In a Shift, Biggest Wave of Migrants Is Now Asian
By Kirk Semple
New York Times (June 18, 2012)
Asians have surpassed Hispanics as the largest wave of new immigrants to the United States, pushing the population of Asian descent to a record 18.2 million and helping to make Asians the fastest-growing racial group in the country, according to a study released Tuesday by the Pew Research Center.
While Asian immigration has increased slightly in recent years, the shift in ranking is largely attributable to the sharp decline in Hispanic immigration, the study said.
About 430,000 Asians – or 36 percent of all new immigrants, legal and illegal – moved to the United States in 2010, compared with 370,000 Hispanics, or 31 percent of all new arrivals, the study said. Just three years earlier, the ratio was reversed: about 390,000 Asians immigrated in 2007, compared with 540,000 Hispanics.
“Asians have become the largest stream of new immigrants to the U.S. – and, thus, the latest leading actors in this great American drama” of immigration, Paul Taylor, executive vice president of the Pew Research Center, wrote in the report.
Immigration scholars have attributed the decrease in Hispanic immigration to a mix of factors, including the economic downturn in the United States, increased deportation and border enforcement by the American authorities, and declining birthrates in Mexico.
Tougher enforcement measures have made a greater impact on the Hispanic immigrant population than on the Asian immigrant population because a much higher percentage of Hispanics are in the United States without immigration papers, experts said. About 45 percent of Hispanic immigrants in the United States are here illegally compared with about 13 percent to 15 percent of Asian immigrants, Pew demographers found.
Under this pressure, Hispanic immigration dropped 31 percent from 2007 to 2010, while Asian immigration increased about 10 percent.
Pew researchers estimated that Asian immigration surpassed Hispanic immigration by 2009. Mr. Taylor said in an interview on Monday that the delay in identifying this shift was due in part to the fact that the analysis relied on later demographic data, including the 2010 American Community Survey.
The findings are part of a study called “The Rise of Asian-Americans,” a comprehensive analysis of the Asian population in the United States. The Pew Research Center is a nonpartisan organization in Washington that has provided some of the most reliable estimates for illegal immigration.
Drawing on Census Bureau and other government data as well as telephone surveys from Jan. 3 to March 27 of more than 3,500 people of Asian descent, the 214-page study found that Asians are the highest-earning and best-educated racial group in the country.
Among Asians 25 or older, 49 percent hold a college degree, compared with 28 percent of all people in that age range in the United States. Median annual household income among Asians is $66,000 versus $49,800 among the general population.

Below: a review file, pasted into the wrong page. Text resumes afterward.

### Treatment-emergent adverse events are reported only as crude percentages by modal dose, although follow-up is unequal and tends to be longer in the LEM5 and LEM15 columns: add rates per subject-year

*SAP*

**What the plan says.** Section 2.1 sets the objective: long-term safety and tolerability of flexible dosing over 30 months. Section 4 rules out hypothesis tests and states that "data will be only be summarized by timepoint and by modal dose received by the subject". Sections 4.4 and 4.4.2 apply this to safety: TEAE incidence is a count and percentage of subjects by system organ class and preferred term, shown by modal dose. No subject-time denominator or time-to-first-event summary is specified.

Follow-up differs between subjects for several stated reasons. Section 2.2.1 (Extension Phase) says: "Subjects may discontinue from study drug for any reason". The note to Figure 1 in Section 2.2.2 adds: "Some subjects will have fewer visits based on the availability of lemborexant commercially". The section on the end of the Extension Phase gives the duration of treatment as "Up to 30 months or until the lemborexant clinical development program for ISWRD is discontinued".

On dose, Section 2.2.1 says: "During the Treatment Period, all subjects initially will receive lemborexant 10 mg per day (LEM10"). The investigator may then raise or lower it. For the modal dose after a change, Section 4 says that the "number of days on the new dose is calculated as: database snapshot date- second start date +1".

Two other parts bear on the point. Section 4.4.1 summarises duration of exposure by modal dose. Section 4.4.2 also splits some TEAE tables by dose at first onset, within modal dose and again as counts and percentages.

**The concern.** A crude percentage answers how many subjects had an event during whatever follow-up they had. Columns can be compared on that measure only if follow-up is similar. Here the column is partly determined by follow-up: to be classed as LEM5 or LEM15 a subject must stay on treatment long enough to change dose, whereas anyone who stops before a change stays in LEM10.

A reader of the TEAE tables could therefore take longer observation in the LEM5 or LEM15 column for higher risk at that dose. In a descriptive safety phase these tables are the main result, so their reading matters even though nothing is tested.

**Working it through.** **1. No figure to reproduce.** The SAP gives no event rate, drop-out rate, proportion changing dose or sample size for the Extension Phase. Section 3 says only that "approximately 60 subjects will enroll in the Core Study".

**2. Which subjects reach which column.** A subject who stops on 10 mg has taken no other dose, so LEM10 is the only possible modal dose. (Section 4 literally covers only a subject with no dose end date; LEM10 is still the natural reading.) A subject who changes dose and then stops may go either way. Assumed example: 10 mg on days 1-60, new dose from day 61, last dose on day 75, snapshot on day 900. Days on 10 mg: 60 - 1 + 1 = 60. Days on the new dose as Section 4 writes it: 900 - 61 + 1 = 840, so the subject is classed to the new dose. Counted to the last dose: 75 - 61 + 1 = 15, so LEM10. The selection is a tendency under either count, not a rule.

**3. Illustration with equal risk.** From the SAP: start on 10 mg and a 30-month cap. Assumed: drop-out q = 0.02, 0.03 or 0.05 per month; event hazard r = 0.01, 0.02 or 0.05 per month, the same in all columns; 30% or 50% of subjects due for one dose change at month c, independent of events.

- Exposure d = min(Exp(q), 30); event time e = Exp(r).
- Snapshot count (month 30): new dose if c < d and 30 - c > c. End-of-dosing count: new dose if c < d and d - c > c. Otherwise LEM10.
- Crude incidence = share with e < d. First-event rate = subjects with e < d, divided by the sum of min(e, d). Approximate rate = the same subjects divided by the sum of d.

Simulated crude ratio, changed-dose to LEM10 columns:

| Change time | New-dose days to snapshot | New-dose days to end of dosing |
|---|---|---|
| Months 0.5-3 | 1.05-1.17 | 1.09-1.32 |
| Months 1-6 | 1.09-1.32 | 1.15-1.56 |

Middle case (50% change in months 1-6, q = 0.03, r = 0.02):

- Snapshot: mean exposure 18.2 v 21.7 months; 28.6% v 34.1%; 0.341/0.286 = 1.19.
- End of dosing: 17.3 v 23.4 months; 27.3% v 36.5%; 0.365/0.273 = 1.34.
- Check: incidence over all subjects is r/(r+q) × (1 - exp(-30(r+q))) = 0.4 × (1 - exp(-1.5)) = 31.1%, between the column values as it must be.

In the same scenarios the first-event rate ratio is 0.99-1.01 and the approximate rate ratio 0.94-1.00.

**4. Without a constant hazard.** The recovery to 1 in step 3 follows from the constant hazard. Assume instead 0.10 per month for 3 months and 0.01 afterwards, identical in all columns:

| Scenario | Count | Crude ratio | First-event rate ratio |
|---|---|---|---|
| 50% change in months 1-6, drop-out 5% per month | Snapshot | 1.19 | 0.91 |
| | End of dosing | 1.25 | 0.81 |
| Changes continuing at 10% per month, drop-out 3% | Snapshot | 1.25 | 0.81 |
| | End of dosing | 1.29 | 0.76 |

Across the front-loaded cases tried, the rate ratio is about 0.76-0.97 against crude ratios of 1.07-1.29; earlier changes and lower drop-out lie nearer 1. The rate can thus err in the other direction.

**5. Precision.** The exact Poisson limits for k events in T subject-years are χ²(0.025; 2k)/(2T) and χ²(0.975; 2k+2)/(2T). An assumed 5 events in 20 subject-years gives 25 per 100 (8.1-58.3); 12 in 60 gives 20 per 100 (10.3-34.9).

In the survey, Asians are also distinguished by their emphasis on traditional family mores. About 54 percent of the respondents, compared with 34 percent of all adults in the country, said having a successful marriage was one of the most important goals in life; another was being a good parent, according to 67 percent of Asian adults, compared with about half of all adults in the general population.
Asians also place greater importance on career and material success, the study reported, values reflected in child-rearing styles. About 62 percent of Asians in the United States believe that most American parents do not put enough pressure on their children to do well in school.
The growth of the Asian population has been noteworthy for its speed. In 1965, after a century of exclusionary, race-based policies, the Asian share of the American population was less than 1 percent. But immigration reform legislation that year opened the door to broader immigration from around the world. The Asian share of the total population is now about 5.8 percent, the Pew study said.
“A century ago, most Asian-Americans were low-skilled, low-wage laborers crowded into ethnic enclaves and targets of official discrimination,” the study said. “Today they are the most likely of any major racial or ethnic group in America to live in mixed neighborhoods and to marry across racial lines.”
A closer look at the numbers can reveal sharp differences between subgroups.
At least 83 percent of the total Asian population in the United States traces its ancestry to China, the Philippines, India, Vietnam, the Korean Peninsula or Japan – and demographic characteristics can vary widely from group to group.
Indians, for instance, lead all other Asian subgroups in income and education, the report said. Indians, Japanese and Filipinos have lower poverty rates than the general public, while Koreans, Vietnamese and Chinese have higher poverty rates.
But Mr. Taylor said there was still value in the macroanalysis. “For better or worse, throughout our history, we’ve always used race as a prism to understand who we are,” he said. “Anything that illuminates the latest immigration wave, that illuminates a growing race group, helps us to understand ourselves better.”